A cancer-causing retrovirus exploits key proteins in its host cells to extend the life of those cells, thereby prolonging its own survival and ability to spread, according to a new study by researchers at The Ohio State University Comprehensive Cancer Center -- Arthur G. James Cancer Hospital and Richard J. Solove Research Institute (OSUCCC -- James) and Ohio State's College of Veterinary Medicine.
The human T-lymphotropic virus type-1 (HTLV-1), which causes adult T-cell leukemia and lymphoma, produces a protein called p30 that is essential for the retrovirus to establish an infection. This study found that this viral protein targets two important cell proteins: ATM, a key player in a cell's response to DNA damage, and REG-gamma, which marks proteins within the cell for destruction.
"Our findings suggest that the p30 viral protein prolongs the survival of host cells through this interaction with ATM and REG-gamma, and the longer a virus-infected cell survives, the better chance the virus has to spread, " says principal investigator Michael Lairmore, DVM, PhD, professor of veterinary biosciences and associate director for shared resources at the OSUCCC -- James.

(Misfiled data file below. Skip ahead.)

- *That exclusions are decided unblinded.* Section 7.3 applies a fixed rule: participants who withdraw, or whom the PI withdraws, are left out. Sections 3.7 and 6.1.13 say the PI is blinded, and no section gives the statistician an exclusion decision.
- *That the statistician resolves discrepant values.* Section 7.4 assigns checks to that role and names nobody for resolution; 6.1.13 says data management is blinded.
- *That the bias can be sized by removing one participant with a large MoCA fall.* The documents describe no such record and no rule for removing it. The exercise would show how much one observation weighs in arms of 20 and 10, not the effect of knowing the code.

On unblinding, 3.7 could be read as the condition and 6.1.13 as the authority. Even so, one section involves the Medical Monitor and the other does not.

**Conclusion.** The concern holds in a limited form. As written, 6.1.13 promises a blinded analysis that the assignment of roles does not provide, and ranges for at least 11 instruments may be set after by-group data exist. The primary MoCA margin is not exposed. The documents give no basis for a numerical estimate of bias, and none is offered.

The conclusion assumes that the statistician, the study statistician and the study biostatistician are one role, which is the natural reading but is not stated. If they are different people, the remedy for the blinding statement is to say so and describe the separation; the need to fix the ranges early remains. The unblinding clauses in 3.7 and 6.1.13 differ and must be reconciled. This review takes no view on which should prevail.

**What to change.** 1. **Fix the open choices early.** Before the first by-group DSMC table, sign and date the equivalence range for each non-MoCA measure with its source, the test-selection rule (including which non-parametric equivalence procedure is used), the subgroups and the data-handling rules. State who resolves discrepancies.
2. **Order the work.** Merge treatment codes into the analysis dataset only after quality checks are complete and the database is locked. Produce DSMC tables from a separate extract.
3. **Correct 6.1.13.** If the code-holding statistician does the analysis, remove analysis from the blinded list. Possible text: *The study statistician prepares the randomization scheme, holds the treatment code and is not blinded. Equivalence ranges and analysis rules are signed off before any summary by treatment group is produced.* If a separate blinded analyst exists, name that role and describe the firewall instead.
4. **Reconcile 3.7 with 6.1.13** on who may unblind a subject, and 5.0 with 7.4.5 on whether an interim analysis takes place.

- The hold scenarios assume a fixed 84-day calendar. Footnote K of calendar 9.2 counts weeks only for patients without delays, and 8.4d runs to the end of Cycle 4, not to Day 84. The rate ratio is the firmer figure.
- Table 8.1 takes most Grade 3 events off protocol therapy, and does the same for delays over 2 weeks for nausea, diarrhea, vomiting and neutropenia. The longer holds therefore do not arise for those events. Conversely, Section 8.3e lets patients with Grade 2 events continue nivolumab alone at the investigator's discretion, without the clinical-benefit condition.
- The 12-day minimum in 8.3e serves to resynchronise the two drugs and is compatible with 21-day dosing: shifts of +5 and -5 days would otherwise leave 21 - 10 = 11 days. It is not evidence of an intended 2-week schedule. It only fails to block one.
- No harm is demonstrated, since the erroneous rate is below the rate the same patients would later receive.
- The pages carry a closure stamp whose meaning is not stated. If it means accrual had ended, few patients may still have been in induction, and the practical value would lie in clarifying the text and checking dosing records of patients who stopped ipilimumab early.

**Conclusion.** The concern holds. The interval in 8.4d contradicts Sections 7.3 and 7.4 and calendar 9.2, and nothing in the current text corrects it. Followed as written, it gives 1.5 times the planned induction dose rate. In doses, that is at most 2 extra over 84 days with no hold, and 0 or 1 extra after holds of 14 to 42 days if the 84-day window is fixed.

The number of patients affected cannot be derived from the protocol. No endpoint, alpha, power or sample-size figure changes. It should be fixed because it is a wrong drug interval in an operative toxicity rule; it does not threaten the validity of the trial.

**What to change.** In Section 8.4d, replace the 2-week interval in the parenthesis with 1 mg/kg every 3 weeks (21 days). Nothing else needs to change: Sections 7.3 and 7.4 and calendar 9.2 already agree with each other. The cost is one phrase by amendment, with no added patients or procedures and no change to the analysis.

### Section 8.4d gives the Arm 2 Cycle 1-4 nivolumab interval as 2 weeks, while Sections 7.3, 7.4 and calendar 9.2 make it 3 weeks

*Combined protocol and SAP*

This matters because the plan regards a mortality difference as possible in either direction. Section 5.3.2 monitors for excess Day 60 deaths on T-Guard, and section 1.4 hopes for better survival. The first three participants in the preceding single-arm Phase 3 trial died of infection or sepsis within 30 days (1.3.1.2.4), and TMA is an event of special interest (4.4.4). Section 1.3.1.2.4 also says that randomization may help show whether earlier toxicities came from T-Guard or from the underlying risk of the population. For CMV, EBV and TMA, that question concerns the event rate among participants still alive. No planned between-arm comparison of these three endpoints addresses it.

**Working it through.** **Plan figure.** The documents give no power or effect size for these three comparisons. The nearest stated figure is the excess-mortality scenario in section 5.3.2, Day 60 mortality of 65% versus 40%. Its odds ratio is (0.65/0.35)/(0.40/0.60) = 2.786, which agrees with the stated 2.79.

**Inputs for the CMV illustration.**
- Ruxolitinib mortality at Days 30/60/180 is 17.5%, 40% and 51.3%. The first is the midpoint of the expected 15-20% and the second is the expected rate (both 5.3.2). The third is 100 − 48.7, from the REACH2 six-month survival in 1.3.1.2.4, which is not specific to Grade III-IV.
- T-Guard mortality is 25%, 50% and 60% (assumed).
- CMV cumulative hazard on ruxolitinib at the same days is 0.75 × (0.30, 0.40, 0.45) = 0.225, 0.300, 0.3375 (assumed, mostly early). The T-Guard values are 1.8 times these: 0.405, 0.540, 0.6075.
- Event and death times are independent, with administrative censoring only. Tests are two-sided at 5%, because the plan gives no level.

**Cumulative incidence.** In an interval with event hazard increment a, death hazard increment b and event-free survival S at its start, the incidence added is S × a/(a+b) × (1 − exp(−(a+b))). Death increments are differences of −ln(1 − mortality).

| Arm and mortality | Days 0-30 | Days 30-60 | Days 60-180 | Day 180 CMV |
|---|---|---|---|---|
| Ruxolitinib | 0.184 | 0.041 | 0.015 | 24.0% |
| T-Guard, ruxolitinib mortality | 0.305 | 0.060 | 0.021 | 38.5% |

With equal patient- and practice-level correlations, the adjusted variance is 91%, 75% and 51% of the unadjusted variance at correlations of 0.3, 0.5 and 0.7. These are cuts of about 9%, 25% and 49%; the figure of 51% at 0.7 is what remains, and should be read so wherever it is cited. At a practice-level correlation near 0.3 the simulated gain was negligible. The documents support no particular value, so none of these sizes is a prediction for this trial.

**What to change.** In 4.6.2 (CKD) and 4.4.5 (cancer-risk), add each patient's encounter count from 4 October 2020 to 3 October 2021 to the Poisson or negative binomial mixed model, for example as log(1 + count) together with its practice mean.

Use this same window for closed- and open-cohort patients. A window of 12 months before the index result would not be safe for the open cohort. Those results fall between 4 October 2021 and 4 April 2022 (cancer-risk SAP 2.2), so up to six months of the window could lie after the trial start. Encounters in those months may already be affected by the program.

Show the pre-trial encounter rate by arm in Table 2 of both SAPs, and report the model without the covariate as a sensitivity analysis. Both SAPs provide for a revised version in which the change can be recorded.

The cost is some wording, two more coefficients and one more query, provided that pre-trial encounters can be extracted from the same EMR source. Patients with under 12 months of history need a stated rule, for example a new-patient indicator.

The findings were published recently in the Journal of Biological Chemistry.
An estimated 20 million people worldwide are infected by HTLV-1, and about five percent of them will develop adult T-cell leukemia or lymphoma, or one of a variety of inflammatory disorders.
Lairmore and his colleagues used cell lines and a variety of biochemical assays to identify cellular binding partners of p30.
They discovered the following:
Funding from the National Cancer Institute supported this research.
Other Ohio State researchers involved in this study were Rajaneesh Anupam, Antara Datta, Matthew Kesic, Kari Green-Church, Nikolozi Shkriabai and Mamuka Kvaratskhelia.
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